Distress Tolerance Series # 6 Willingness vs. Willfulness

Distress Tolerance Series # 6 Willingness vs. Willfulness

man with open arms, free from depression, willing

Willingness is a reality acceptance skill that involves accepting the world as it is without trying to change it. You may be wondering, why should I bother accepting things?


What we know is that rejecting or denying reality does not change reality at all, but usually increases suffering.




If we want to change our reality, we first have to accept it as it is, and then take action from there.


While denying reality may make it seem like you can avoid pain, it is just hiding or covering up something important. Of course we don’t like pain, but pain does communicate important things to us. It tells us that something is wrong, and if we ignore it, we may be ignoring important information that could help us pick a different path.


Willingness is accepting what is and responding to what is in an effective or appropriate way. It is doing what works, or just what is needed in each situation. It is throwing yourself wholeheartedly into life without hesitation. It is being a “yes,” person.


Imagine if life was like hitting baseballs from a pitching machine. Your job is to just hit each ball as it comes. Refusing to accept that the ball is coming does not stop it from coming. Defiance, denying, crying, whimpering, and shutting down does not stop the machine, they keep coming over and over. You can get upset about life, but it just keeps coming.


Willfulness is the opposite of willingness. It is refusing to accept reality, trying to control events and those around you. It is refusing to be a part of life, giving up, and shutting down, rather than doing what is needed. Willfulness is being a “no,” person. I always think of willfulness as a two-year-old having a tantrum. We have all seen a child melt-down in the middle of the grocery store aisle, sit on the floor, cry, and scream “No, No, No, I won’t do it!” That is what willfulness is like.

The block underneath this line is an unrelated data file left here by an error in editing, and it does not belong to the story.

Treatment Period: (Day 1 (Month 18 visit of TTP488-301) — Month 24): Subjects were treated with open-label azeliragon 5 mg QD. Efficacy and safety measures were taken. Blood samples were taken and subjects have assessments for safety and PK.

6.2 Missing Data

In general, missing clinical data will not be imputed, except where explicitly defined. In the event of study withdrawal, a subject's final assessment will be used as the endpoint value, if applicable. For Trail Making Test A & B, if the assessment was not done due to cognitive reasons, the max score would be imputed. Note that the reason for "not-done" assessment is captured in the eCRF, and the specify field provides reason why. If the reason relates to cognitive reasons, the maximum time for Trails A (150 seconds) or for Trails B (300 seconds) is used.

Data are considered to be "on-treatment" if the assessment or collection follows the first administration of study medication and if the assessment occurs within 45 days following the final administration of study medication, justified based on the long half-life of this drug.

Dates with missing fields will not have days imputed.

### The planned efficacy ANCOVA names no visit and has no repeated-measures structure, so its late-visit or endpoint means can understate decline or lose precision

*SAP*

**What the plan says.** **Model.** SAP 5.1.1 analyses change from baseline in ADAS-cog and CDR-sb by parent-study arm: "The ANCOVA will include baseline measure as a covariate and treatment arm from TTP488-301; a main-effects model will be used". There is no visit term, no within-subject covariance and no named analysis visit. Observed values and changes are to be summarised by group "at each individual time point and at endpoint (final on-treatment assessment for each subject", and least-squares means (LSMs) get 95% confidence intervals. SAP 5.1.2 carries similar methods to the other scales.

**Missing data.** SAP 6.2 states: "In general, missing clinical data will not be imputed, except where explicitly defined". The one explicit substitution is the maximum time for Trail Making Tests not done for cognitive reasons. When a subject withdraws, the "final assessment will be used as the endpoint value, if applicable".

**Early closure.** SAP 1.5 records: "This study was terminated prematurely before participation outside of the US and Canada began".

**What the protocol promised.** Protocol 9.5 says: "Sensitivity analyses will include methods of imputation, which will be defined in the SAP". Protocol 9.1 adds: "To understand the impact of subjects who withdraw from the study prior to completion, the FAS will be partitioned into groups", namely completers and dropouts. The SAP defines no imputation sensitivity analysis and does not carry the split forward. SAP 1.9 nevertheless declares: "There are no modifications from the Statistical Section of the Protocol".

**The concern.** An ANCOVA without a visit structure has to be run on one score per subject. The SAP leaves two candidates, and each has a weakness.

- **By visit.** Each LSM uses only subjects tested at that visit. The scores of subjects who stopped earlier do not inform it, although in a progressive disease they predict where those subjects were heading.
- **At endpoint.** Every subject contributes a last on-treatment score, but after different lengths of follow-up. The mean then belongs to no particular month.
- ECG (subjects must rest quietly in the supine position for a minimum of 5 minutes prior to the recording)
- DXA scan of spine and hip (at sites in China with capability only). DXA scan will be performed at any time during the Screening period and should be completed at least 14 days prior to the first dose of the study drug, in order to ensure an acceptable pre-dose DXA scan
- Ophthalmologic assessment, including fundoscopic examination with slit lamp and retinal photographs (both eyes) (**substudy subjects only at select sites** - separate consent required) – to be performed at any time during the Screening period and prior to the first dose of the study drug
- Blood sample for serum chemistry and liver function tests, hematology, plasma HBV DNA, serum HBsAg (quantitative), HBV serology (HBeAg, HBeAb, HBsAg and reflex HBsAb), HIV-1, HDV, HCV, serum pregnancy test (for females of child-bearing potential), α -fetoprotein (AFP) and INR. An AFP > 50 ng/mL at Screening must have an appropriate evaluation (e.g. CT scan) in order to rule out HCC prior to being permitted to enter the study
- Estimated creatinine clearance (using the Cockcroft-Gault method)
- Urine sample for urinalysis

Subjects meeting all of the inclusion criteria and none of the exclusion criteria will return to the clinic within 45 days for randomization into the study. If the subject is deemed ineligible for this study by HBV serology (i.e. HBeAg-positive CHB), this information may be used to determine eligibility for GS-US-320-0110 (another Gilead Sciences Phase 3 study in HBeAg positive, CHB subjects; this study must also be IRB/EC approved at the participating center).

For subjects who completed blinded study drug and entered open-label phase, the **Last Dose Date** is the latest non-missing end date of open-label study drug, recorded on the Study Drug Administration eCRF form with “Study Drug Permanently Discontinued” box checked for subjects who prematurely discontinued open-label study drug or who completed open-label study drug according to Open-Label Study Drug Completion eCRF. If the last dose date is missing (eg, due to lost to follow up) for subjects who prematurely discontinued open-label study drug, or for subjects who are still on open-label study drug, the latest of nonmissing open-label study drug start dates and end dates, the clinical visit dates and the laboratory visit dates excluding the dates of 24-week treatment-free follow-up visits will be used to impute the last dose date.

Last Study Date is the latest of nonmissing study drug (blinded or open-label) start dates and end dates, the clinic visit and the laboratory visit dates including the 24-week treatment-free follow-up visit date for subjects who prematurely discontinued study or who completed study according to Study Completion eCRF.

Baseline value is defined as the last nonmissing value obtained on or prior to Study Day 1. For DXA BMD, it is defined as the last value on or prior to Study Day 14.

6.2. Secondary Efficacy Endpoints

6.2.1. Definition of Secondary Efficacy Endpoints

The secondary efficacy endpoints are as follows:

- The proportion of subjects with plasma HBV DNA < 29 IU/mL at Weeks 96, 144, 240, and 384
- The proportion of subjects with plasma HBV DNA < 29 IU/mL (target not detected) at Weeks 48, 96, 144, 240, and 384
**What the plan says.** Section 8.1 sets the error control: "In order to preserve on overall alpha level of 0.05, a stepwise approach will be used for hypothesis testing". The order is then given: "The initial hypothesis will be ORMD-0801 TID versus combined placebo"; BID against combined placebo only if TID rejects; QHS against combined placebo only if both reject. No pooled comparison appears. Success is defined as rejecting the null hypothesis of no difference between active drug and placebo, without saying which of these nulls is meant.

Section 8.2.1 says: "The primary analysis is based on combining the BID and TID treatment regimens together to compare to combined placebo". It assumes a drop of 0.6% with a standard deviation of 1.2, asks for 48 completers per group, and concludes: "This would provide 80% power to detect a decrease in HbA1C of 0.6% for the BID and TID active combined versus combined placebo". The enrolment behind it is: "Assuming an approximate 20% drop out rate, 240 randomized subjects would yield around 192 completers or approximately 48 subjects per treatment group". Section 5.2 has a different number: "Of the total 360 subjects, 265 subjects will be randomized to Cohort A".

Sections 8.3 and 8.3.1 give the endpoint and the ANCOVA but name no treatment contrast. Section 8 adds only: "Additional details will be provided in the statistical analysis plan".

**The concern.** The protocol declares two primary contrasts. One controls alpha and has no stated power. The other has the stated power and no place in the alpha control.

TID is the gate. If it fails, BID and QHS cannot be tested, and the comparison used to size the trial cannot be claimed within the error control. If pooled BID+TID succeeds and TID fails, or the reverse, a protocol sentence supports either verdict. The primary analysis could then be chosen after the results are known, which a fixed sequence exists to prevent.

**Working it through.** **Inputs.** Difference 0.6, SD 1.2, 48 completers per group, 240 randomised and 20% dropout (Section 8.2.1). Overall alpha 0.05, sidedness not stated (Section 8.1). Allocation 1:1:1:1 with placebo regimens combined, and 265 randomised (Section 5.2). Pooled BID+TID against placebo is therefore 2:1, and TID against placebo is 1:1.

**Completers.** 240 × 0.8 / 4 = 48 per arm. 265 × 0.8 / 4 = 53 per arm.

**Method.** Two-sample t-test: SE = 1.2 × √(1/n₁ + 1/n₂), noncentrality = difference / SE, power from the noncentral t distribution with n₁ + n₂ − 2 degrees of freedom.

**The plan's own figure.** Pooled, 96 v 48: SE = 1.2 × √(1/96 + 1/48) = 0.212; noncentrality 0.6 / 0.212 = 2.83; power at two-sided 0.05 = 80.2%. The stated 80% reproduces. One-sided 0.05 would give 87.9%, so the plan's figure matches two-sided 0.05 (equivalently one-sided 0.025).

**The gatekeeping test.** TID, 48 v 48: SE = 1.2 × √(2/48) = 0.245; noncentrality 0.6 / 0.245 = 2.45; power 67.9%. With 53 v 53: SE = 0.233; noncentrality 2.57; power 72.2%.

We all experience willfulness sometimes. It is important to be able to identify and label when willfulness has shown up. Remember, noticing and accepting something is the first step in changing it. If you never notice willfulness is there, you will never be able to take action from a more willing stance. So first, just notice and state without judgment, “Ok, willfulness has shown up.”


Then you need to radically accept that the willfulness is there; trying to battle it or judge it does not help. Imagine if you try to battle the two-year-old in the middle of a tantrum. Imagine telling them, “Stop acting like that and do what I tell you!” It doesn’t work and the child’s meltdown worsens. But what happens if you sit with the two-year old in the middle of the aisle and say, “I get it, you are hurting, you are upset you cannot have the Lucky Charms, it’s ok to be upset.” The child will likely calm down much sooner. To recognize and accept the willfulness allows us to move through it and on to a more willing standpoint.


So, remember, when life keeps coming at you (because life will keep coming!), you have the option to be a two-year old in a tantrum, or the option to accept reality as it is and do what is needed. When you notice your inner two-year old coming out, be gentle and don’t judge as that usually only makes it worse. Just notice and work towards turning your mind towards acceptance.


Now that you are a willingness pro, the last step is Half Smiling and Willing hands, which will be out next week.


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Thank you so much for tuning in for the Distress Tolerance Series! I hope these skills are helpful to you right now and for a long time to come. Skills practice is not a replacement for professional help. If you are struggling with depression, anxiety, or other mental health concerns I encourage you to seek out professional help. ACTivation Psychology offers individual therapy for adolescents and adults struggling with anxiety, depression, transitions, Autism Spectrum Disorders, and other mental health concerns. Telehealth services are available during this time for individuals in the state of Colorado. Please remember that you do not have to struggle alone!


*The above is adapted from Linehan, M., M., (2014). DBT Training Manual. New York, NY: The Guilford Press. Please see the full text for more resources*


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